In a major coup for both Turbolinux and IBM, Sherwin-Williams Paint Stores will announce on Thursday that it is installing an in-store network that will consist of 9,700 IBM NetVista PCs running Turbolinux.
The multimillion-dollar deal, which Ralph Martino, vice president of strategy for IBM Global Services in Armonk, N.Y, said is the largest deployment of Linux ever in the U.S. retail industry, will see Sherwin-Williams roll the network out across its 2,500 stores in the United States, Canada and Puerto Rico.
Each store will have two to three workstations, with another serving as an in-store server, thereby improving customer service by giving any workstation in the store access to servers and their respective applications, Martino told eWEEK.
"Sherwin-Williams asked IBM Global Services to migrate its retail stores legacy operating systems from SCO Unix to Linux. They wanted us to implement a new point-of-sale environment in the stores that consisted of both IBM and other OEM hardware. They wanted a more open, non-proprietary end-to-end solution from us," he said.
All Sherwin-Williams legacy point-of-sale and inventory applications will be ported to Linux, while peripherals like printers, scanners, cash drawers and switches will be Linux compatible and bought from some 12 hardware vendors.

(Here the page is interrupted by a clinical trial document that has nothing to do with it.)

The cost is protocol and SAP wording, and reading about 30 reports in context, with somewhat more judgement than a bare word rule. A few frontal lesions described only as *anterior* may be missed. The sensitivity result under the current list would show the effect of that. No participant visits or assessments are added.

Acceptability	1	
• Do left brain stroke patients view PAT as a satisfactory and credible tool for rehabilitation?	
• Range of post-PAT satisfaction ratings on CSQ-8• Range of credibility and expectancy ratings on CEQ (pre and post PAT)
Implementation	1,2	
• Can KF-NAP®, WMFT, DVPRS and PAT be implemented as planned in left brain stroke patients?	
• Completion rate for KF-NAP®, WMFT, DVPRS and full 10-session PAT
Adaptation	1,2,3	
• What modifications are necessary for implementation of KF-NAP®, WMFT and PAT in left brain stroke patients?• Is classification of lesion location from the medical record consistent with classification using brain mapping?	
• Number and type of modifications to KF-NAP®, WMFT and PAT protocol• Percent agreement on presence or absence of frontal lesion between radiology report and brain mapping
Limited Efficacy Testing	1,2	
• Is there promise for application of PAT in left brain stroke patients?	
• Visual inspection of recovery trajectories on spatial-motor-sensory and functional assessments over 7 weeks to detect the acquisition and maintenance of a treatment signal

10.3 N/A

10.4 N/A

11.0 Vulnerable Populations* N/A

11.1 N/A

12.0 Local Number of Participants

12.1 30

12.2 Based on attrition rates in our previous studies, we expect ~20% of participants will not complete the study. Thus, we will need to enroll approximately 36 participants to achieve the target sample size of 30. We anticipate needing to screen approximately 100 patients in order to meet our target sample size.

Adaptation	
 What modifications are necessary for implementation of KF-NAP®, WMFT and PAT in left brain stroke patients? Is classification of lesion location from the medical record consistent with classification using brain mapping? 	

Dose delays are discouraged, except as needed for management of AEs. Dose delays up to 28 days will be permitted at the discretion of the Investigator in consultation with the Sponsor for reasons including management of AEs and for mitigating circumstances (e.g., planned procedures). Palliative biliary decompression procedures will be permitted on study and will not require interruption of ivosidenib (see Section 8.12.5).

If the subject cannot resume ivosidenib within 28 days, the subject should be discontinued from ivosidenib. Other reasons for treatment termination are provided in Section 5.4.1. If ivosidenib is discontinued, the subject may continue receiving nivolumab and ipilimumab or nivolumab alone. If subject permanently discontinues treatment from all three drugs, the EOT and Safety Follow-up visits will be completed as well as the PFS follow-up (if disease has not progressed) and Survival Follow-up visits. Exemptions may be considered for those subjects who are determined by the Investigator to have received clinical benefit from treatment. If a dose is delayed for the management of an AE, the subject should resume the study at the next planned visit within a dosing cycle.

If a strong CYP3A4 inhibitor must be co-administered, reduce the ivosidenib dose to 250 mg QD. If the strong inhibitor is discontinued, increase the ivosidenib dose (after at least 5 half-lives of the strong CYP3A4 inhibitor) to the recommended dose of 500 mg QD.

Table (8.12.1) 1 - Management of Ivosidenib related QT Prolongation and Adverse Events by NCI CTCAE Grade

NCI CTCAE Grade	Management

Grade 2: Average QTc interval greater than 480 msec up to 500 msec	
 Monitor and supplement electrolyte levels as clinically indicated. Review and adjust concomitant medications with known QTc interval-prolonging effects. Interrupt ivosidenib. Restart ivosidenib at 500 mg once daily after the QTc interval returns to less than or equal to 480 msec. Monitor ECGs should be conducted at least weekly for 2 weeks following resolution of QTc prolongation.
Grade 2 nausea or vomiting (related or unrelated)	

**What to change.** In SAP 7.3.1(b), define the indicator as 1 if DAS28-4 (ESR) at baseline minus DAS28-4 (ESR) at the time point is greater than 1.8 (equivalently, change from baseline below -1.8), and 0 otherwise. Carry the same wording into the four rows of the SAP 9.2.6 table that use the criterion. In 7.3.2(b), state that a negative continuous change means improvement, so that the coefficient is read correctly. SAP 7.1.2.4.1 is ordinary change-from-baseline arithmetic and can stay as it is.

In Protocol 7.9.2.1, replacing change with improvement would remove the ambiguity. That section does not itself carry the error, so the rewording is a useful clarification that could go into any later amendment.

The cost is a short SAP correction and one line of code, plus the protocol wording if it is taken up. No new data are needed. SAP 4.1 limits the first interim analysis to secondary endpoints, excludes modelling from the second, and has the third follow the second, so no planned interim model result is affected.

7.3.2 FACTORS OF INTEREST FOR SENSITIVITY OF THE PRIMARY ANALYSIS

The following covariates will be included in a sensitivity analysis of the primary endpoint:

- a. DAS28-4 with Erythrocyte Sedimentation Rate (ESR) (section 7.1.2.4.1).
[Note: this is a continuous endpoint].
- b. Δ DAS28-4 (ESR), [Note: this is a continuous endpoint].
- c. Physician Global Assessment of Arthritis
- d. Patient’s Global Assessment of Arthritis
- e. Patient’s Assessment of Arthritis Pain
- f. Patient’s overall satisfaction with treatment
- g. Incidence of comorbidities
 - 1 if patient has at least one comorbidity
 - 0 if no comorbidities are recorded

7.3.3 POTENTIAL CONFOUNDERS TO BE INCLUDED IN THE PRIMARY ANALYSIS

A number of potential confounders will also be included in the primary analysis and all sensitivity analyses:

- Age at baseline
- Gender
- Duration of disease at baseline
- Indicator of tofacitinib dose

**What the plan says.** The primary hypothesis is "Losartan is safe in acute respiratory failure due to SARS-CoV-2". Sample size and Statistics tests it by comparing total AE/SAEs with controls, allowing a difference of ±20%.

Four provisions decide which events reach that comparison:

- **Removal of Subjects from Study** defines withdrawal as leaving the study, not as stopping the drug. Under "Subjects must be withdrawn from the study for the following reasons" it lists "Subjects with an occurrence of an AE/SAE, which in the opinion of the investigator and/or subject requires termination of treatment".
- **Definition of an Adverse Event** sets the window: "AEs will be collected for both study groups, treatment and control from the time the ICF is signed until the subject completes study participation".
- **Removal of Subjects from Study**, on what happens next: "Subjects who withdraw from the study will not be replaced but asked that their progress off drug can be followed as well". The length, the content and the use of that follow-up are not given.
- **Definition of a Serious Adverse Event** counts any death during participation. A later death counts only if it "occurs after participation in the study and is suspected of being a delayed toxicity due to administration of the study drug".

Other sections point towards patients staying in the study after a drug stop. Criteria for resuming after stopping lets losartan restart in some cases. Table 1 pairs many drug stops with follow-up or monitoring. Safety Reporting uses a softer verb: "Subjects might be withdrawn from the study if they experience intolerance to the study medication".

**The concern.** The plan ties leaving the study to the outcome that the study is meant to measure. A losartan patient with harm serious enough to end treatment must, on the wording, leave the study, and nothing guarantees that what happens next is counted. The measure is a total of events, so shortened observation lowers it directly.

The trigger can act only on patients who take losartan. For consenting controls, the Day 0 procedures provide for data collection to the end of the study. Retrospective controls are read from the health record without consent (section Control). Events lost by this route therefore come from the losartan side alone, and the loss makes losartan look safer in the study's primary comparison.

While IBM is not working with Sherwin-Williams to migrate or port its back-end applications, this new front-end store operation is tied to its legacy systems, Martino said.
Five installations have already been completed at stores in Cleveland, and the remaining stores will be done before the end of the second quarter of 2003. IBM Global Services will provide maintenance and technical support on an ongoing basis, he said.
Bill Thompson, director of information technology for Sherwin-Williams Paint Stores Group, said the company needed flexible technical solutions to maintain leadership in its competitive environment.
"We need a customer-facing platform that can be easily integrated with our future and existing systems. The solution weve developed with IBM will help us do that," he said.
This latest Linux win follows that of advertising agency BBDO Interactive, which in late February announced that it will be using Linux to develop and host Web sites and applications for clients who require availability of 99.99 percent and higher for their business-critical applications.